Stop walking away during fights
Alright, everyone. Raise your hand if you’ve ever found yourself in the middle of an argument with your partner, feeling completely overwhelmed, exhausted, and over it. Okay, good. Now keep your hand up if, in those moments, you’ve ever felt yourself wanting to roll your eyes, throw your hands up, and just walk away. Maybe you walk into another room or perhaps you walk right out the front door for a walk or a drive to cool off and escape the fight. If your hand is up right now, you are certainly not alone. Walking away during a fight or disagreement is usually a way for us to self-regulate, but it can cause a lot of harm or confusion for our partners if we don’t do it the right way. In some situations, walking away can even have the opposite effect of our intention and end up prolonging a disagreement. Not fun! Arguing with the person you love is hard and uncomfortable, but also inevitable. That is exactly why we need to figure out some healthy ways to cope in conflict.
Before we talk about what to do instead of just walking away, we first need to understand why we want to walk away in the first place.
Why do we leave during a fight?
There are many reasons we might walk away from a fight. We might leave because we feel like we’re going to get stuck in the same communication cycle as always. We might leave because we don’t want to say anything we’ll regret later. We might leave because we feel fed up and can’t stand to look at our partner for another minute. Often, we leave because we’re just so overwhelmed that we feel like we can’t tolerate the argument for a moment longer.
When we argue with our partner, we sometimes get physiologically flooded. This basically means that our bodies go into fight-or-flight mode. When we become flooded during an argument, a switch gets triggered in our brain that yells at us to escape. Our bodies are really bad at knowing the difference between a lion and an argument about dishes with our partner, so the mechanisms triggered in each situation are essentially the same. While it’s wonderful that our nervous systems go into overdrive trying to protect us, it can be frustrating trying to solve any issues when we’re in a flooded place. In fact, when our bodies are flooded, it is hard to hear nuance in what our partner is saying and our capacity for creative problem solving takes a nose dive. Not exactly a great combination for working your way through a fight.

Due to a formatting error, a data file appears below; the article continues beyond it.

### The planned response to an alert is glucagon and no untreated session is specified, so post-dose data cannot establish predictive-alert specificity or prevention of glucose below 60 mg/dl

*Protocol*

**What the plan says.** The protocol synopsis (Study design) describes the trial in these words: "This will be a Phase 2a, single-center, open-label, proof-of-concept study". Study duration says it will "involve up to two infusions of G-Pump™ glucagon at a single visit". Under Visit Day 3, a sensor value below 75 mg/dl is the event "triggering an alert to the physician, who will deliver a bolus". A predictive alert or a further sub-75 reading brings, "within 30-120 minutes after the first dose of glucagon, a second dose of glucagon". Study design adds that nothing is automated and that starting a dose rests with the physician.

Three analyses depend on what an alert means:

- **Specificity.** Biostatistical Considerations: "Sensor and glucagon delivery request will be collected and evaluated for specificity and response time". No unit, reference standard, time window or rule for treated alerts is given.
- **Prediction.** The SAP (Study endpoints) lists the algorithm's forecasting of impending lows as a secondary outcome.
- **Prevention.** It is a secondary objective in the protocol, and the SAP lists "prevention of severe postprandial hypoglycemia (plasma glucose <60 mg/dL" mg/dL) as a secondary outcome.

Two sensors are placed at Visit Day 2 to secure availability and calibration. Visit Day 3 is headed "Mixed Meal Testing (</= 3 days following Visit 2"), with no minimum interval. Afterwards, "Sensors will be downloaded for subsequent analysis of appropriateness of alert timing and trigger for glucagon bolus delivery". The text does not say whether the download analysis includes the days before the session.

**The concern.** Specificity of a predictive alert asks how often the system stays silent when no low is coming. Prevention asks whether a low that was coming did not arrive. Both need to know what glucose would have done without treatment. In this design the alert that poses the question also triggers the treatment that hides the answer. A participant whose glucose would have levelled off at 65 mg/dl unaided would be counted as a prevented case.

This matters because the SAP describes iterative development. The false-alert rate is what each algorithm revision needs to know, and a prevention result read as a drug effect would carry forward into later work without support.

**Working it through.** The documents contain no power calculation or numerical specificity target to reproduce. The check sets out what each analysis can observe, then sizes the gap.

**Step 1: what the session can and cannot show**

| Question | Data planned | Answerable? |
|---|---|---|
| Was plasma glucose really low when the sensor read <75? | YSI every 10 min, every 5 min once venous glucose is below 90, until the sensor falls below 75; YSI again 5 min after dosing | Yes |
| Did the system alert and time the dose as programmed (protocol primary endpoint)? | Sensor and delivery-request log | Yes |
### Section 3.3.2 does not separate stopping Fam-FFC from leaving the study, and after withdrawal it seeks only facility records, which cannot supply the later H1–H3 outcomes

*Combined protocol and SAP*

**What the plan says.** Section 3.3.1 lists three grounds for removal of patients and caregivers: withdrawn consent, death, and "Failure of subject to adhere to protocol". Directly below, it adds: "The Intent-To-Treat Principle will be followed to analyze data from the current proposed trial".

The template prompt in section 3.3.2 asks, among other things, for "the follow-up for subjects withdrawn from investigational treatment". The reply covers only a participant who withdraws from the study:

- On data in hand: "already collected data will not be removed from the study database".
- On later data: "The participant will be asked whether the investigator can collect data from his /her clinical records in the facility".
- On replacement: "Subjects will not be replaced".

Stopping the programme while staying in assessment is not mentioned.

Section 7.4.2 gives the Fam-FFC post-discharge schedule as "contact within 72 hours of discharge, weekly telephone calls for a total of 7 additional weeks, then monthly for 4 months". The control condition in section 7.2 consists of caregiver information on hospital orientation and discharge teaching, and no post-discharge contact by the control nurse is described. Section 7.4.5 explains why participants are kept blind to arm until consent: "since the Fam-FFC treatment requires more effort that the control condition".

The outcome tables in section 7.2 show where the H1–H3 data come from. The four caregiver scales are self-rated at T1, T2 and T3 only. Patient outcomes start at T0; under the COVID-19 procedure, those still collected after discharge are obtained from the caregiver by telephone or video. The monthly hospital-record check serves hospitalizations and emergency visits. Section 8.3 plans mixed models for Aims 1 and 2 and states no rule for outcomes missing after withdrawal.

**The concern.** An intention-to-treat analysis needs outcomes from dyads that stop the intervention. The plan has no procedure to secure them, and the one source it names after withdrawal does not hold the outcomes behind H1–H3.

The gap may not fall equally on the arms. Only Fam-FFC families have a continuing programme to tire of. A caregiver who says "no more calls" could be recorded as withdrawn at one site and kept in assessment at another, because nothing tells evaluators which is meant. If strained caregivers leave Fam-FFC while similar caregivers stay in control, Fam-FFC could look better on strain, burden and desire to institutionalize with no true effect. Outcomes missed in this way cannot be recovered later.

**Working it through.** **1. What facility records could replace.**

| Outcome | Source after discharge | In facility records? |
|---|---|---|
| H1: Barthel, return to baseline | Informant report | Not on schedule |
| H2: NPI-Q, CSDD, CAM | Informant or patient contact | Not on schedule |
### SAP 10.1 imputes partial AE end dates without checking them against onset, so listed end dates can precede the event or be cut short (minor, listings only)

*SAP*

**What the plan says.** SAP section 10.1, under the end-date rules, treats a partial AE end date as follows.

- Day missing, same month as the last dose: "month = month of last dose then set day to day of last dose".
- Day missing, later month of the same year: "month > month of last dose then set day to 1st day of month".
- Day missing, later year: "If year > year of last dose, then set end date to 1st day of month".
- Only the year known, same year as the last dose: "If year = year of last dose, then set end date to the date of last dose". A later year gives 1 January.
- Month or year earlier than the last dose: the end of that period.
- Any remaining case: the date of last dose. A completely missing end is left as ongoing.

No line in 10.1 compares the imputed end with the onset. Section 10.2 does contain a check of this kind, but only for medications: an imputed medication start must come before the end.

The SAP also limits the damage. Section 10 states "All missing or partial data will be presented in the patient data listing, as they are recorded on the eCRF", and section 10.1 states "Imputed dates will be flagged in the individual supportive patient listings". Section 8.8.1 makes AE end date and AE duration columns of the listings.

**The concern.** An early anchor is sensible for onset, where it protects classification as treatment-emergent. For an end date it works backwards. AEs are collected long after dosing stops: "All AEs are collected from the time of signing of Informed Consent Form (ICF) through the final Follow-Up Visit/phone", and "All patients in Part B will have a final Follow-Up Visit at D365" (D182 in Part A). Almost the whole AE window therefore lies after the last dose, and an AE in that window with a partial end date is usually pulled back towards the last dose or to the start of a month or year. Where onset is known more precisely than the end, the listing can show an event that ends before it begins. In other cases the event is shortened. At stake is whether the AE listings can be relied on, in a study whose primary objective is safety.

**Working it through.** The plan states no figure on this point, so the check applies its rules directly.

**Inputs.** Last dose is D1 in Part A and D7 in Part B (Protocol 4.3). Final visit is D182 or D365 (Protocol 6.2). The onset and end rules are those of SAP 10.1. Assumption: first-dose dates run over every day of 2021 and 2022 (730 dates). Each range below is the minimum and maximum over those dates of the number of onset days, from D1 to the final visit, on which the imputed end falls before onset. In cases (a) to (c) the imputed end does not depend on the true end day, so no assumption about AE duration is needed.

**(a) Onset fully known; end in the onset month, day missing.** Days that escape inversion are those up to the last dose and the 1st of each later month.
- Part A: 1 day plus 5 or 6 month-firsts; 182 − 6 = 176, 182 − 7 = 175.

What do we do instead? Two words: Negotiated Breaks.
A negotiated break is an intentional and agreed-upon time-out from a conflict. The point of a negotiated break is to create space where we can step away from an argument to regulate so we can more fully show up for the conversation, for ourselves, and for our partner.
To take a negotiated break, try these steps:
- Breathe and try to ground yourself into safety.
Take a breath, remind yourself that you’re safe, and get ready to communicate clearly and openly. You can do this!
- Communicate your need and the intention behind the break.
Tell your partner that you need a break. Try saying something like: “What you’re saying matters to me. I am flooded and need a 30 minute break so I can stay engaged with what you’re saying. Let’s take 30 minutes apart, then come back and finish this conversation. I want to hear you.”
- Take a real break.
We recommend about 25-40 minutes, since that’s about how long it takes for your body to come back to baseline after being flooded. Conveniently, that’s about the length of a Netflix show.
- Come back together and discuss. This step is crucial.
At the end of the agreed upon time, come back together with your partner. If you can, take about 30 seconds to reconnect by making eye contact, holding hands, or sharing some reassurances with one another. Remember: You’re on the same team. Then return to the conversation from a more grounded and calm place.
Although the drive to leave the house during a fight or storm out of an argument can be tempting, using negotiated breaks can be a helpful way to honor our need for a break while maintaining safety in the relationship. The next time you feel yourself wanting to up and leave, try out these tips and notice how it goes!
Article By Carly Goldstein-Schu, LMFT #118712
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